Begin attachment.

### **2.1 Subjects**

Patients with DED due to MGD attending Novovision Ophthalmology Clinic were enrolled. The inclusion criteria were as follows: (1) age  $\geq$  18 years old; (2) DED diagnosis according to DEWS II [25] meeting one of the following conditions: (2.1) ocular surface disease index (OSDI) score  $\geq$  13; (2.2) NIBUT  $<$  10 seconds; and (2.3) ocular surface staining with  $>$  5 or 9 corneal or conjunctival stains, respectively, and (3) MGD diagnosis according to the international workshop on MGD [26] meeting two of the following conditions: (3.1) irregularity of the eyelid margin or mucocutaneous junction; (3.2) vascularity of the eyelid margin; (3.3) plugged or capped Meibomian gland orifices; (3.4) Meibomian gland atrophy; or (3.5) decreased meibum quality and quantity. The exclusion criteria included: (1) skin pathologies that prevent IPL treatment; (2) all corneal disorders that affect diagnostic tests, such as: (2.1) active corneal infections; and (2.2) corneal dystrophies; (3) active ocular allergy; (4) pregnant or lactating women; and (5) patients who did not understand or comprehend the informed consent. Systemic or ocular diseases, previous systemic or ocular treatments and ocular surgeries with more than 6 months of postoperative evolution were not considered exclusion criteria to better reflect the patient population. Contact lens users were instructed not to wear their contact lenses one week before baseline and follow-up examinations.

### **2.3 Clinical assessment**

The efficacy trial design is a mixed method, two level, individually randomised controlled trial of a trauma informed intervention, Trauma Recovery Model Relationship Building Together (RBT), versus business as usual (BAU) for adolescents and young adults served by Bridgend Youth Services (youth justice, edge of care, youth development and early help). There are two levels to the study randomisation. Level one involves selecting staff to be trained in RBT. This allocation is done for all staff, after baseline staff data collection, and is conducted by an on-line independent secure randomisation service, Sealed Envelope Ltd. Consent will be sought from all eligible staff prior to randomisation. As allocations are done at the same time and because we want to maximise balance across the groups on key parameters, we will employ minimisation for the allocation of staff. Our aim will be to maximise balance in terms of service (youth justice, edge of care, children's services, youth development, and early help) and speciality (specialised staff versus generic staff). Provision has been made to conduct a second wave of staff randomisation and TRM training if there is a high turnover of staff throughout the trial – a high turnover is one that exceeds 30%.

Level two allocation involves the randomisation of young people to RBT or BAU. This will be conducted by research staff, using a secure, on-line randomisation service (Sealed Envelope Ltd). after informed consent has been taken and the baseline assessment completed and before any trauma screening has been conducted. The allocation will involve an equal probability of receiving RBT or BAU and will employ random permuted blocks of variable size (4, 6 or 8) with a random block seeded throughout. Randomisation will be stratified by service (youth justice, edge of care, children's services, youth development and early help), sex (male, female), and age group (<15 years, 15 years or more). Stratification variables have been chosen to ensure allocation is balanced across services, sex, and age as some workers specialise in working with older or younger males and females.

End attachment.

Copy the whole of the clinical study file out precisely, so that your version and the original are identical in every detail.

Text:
### **2.1 Subjects**

Patients with DED due to MGD attending Novovision Ophthalmology Clinic were enrolled. The inclusion criteria were as follows: (1) age  $\geq$  18 years old; (2) DED diagnosis according to DEWS II [25] meeting one of the following conditions: (2.1) ocular surface disease index (OSDI) score  $\geq$  13; (2.2) NIBUT  $<$  10 seconds; and (2.3) ocular surface staining with  $>$  5 or 9 corneal or conjunctival stains, respectively, and (3) MGD diagnosis according to the international workshop on MGD [26] meeting two of the following conditions: (3.1) irregularity of the eyelid margin or mucocutaneous junction; (3.2) vascularity of the eyelid margin; (3.3) plugged or capped Meibomian gland orifices; (3.4) Meibomian gland atrophy; or (3.5) decreased meibum quality and quantity. The exclusion criteria included: (1) skin pathologies that prevent IPL treatment; (2) all corneal disorders that affect diagnostic tests, such as: (2.1) active corneal infections; and (2.2) corneal dystrophies; (3) active ocular allergy; (4) pregnant or lactating women; and (5) patients who did not understand or comprehend the informed consent. Systemic or ocular diseases, previous systemic or ocular treatments and ocular surgeries with more than 6 months of postoperative evolution were not considered exclusion criteria to better reflect the patient population. Contact lens users were instructed not to wear their contact lenses one week before baseline and follow-up examinations.

### **2.3 Clinical assessment**

The efficacy trial design is a mixed method, two level, individually randomised controlled trial of a trauma informed intervention, Trauma Recovery Model Relationship Building Together (RBT), versus business as usual (BAU) for adolescents and young adults served by Bridgend Youth Services (youth justice, edge of care, youth development and early help). There are two levels to the study randomisation. Level one involves selecting staff to be trained in RBT. This allocation is done for all staff, after baseline staff data collection, and is conducted by an on-line independent secure randomisation service, Sealed Envelope Ltd. Consent will be sought from all eligible staff prior to randomisation. As allocations are done at the same time and because we want to maximise balance across the groups on key parameters, we will employ minimisation for the allocation of staff. Our aim will be to maximise balance in terms of service (youth justice, edge of care, children's services, youth development, and early help) and speciality (specialised staff versus generic staff). Provision has been made to conduct a second wave of staff randomisation and TRM training if there is a high turnover of staff throughout the trial – a high turnover is one that exceeds 30%.

Level two allocation involves the randomisation of young people to RBT or BAU. This will be conducted by research staff, using a secure, on-line randomisation service (Sealed Envelope Ltd). after informed consent has been taken and the baseline assessment completed and before any trauma screening has been conducted. The allocation will involve an equal probability of receiving RBT or BAU and will employ random permuted blocks of variable size (4, 6 or 8) with a random block seeded throughout. Randomisation will be stratified by service (youth justice, edge of care, children's services, youth development and early help), sex (male, female), and age group (<15 years, 15 years or more). Stratification variables have been chosen to ensure allocation is balanced across services, sex, and age as some workers specialise in working with older or younger males and females.